Gov. Dan McKee signed the mandate into law, making Rhode Island the 7th state to adopt such a program.
While Americans fight their school boards across the nation to prevent the implementation of divisive Critical Race Theory curriculum, one state has taken a novel approach of requiring instruction in something exceedingly useful.
The state of Rhode Island will soon require all students at public high schools to pass financial literacy classes before they can graduate.
Earlier this month, Rhode Island Gov. Dan McKee, a Democrat, signed a bill into law that will set statewide standards for classes that will teach students about financial literacy.
According to a press release from the governor’s office, the goal of the law is to educate Rhode Island students on personal finance topics ranging from budgeting, saving, employment and income and money management.
“Financial literacy is key to a young person’s future success,” McKee said in a statement. “…(this legislation will) help us ensure that every Rhode Island high school student is equipped with tools to prepare them for economic opportunity after graduation.”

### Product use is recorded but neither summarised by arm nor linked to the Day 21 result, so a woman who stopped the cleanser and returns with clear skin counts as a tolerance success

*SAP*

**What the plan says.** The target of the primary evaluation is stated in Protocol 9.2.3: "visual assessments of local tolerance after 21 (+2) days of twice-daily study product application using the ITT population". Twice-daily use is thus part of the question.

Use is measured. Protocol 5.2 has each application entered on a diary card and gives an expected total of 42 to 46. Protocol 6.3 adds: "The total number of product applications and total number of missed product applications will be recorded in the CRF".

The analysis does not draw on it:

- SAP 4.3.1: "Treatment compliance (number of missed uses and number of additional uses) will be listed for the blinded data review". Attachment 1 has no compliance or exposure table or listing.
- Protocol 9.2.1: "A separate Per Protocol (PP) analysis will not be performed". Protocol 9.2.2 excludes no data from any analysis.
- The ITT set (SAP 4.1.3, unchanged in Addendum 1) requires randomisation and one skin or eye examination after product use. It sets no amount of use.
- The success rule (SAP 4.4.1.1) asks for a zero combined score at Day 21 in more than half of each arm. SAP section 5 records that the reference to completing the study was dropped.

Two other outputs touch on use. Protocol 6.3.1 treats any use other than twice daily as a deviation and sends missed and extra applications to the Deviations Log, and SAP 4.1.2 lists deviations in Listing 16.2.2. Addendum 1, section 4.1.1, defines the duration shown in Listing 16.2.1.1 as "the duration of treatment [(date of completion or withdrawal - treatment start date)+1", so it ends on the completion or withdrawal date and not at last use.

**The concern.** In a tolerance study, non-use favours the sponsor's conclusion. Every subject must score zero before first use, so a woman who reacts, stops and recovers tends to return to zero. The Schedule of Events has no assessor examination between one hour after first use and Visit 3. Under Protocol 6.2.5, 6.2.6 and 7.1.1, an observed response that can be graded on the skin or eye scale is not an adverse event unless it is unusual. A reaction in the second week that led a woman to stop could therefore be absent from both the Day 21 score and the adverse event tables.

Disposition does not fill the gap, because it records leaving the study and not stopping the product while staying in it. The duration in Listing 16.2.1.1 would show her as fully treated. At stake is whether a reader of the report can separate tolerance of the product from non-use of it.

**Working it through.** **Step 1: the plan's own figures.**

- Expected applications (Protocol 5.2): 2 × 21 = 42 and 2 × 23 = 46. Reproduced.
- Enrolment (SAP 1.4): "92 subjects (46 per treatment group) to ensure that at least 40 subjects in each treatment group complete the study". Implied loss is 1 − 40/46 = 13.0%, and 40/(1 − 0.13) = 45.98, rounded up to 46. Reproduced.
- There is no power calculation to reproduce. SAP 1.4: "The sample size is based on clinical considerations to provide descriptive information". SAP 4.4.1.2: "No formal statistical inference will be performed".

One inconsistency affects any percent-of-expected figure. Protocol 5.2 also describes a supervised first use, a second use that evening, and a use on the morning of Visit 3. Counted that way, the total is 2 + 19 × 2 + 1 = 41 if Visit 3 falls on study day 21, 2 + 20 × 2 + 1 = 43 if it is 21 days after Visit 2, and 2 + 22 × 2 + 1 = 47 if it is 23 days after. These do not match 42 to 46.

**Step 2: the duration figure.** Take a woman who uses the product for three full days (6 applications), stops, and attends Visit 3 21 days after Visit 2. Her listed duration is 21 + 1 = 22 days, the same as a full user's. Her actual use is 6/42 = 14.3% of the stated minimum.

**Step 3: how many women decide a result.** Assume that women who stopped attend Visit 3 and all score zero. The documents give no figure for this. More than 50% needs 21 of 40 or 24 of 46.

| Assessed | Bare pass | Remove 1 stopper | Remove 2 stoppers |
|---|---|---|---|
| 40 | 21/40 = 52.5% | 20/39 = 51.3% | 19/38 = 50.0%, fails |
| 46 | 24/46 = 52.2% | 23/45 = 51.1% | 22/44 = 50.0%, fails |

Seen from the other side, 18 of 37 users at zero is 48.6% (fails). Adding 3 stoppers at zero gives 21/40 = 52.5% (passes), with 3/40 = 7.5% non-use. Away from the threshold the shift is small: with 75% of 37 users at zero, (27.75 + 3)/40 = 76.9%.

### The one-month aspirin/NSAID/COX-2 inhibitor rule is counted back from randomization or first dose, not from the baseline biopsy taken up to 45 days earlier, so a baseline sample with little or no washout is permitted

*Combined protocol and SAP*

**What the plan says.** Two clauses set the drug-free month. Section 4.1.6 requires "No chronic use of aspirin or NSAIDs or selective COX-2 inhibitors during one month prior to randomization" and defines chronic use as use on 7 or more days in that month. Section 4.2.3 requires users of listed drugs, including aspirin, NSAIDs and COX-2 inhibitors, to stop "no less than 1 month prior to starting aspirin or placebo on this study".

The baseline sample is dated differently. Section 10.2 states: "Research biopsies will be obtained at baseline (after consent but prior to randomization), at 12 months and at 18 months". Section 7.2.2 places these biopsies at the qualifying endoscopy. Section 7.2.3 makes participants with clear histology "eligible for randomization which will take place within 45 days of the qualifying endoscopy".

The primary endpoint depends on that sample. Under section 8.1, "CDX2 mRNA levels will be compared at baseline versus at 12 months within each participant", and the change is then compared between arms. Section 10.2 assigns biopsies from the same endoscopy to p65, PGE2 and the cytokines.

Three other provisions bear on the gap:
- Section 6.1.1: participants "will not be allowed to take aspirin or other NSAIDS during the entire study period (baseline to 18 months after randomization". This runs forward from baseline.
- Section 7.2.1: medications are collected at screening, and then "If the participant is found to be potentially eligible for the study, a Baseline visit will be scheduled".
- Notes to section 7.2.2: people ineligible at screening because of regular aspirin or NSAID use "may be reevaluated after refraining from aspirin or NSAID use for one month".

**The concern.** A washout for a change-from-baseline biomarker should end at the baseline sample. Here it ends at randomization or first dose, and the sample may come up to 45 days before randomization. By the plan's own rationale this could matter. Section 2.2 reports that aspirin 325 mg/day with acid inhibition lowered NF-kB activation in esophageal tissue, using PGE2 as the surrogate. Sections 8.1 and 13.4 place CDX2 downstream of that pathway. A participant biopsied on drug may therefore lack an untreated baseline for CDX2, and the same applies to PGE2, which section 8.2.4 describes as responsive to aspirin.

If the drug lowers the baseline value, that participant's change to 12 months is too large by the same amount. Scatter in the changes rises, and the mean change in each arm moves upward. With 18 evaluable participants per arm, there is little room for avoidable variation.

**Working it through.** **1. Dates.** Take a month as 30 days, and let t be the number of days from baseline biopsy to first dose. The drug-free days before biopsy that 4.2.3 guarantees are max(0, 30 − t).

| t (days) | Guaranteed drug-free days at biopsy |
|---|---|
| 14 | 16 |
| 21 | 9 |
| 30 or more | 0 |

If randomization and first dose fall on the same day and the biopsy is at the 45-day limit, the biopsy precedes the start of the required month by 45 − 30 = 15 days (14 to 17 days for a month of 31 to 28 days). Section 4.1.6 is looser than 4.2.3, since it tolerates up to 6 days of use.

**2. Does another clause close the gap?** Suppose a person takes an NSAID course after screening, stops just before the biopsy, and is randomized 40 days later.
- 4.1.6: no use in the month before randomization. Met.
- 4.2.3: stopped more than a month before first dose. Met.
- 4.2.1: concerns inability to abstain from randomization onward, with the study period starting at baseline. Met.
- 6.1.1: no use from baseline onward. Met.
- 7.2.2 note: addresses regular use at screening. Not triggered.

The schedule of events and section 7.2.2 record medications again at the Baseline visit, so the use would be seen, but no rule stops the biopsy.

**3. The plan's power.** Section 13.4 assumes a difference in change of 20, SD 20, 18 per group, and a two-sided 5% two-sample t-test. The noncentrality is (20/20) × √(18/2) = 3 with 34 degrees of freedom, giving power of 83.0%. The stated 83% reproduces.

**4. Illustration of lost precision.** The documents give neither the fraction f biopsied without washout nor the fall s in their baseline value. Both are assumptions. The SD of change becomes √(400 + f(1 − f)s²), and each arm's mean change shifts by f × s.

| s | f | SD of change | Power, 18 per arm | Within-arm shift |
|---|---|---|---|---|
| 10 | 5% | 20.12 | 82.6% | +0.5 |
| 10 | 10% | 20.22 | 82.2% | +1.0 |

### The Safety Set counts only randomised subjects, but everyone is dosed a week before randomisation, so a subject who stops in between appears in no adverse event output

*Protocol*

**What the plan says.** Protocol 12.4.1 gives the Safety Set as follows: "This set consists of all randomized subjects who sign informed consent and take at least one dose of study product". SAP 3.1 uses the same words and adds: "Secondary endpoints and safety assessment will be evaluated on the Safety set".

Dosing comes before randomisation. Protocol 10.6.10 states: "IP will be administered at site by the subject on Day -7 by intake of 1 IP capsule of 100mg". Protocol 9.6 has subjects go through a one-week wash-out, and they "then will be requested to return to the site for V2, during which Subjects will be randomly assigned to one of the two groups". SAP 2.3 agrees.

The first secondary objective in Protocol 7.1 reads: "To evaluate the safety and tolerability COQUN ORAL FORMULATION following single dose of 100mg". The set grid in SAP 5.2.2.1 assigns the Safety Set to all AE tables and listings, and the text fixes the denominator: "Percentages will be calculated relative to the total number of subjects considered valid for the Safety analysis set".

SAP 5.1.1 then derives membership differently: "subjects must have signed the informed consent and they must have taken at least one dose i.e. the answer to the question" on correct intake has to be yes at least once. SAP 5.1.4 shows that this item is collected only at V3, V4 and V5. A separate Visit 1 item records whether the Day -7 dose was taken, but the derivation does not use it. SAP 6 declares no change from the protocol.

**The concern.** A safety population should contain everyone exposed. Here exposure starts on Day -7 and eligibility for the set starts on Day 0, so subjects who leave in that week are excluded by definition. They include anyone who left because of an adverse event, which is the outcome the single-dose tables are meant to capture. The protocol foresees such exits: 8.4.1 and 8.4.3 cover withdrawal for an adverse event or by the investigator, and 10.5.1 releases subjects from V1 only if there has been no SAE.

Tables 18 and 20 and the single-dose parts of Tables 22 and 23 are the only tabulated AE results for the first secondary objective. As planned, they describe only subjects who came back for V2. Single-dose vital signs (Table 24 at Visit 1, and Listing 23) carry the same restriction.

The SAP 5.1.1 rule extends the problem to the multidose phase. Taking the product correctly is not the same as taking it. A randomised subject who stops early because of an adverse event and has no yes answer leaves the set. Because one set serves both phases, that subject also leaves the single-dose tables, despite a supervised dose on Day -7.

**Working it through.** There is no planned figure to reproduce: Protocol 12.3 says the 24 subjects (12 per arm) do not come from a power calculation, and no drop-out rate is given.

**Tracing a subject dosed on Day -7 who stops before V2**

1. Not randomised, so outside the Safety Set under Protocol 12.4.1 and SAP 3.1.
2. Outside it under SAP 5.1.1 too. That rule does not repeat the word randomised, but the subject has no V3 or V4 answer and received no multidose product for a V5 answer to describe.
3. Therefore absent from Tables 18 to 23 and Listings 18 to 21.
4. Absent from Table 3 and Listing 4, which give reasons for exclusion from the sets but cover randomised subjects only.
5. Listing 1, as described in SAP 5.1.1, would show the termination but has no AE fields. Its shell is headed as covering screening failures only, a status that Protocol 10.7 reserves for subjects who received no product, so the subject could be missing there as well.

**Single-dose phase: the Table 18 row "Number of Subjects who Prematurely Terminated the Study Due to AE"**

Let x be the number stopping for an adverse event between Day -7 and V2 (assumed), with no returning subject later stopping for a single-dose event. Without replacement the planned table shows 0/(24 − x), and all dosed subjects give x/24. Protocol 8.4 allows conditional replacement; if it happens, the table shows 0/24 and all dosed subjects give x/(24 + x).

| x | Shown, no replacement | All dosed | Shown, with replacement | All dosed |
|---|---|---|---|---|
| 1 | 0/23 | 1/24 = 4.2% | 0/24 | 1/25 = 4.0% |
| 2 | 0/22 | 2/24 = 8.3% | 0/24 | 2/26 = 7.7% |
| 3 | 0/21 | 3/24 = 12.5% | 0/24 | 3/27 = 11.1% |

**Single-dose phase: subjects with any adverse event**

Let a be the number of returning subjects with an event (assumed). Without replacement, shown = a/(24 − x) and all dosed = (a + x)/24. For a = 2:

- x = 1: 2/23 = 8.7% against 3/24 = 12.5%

The bill was signed into law last week and requires the program to be developed by the end of the year.
The law orders standards to be set by the end of 2021 and orders that the classes be offered in public schools by the start of the 2022-2023 school year.
“How can we expect our children to become financially successful adults if we do not teach them the core aspects of our financial system when they are in school?” said Democratic state Sen. Sandra Cano, who chairs the Rhode Island Senate Education Committee. “This bill will ensure that our children leave the public school system with a firm and knowledgeable grasp on basic financial concepts that will help them succeed in their adult lives.”.
Rhode Island joins 6 other states across the country with similar programs.
The new law follows a 2019 Treasury Department report that recommended mandatory financial literacy courses for college students.
In February 2020, CNBC reported that just six states in the U.S. required students to take a stand-alone personal finance class — Alabama, Iowa, North Carolina, Tennessee, Utah and Virginia.
This seems to be a very popular idea with American parents across the nation. Wise politicians would abandon Critical Race Theory for lessons that would benefit the students, the communities, and the nation.
This should be required by all 50 states.
— Nicci Weber (@nweb415) June 18, 2021
Financial literacy should be required curriculum in secondary and higher education. If Rhode Island can require it, New York can, too @NYSEDNews @SUNY @SUNYChancellor let's make it happen https://t.co/yMWjTT0QPt
— Vanessa L Haddad (@VanessaLHaddad) June 18, 2021
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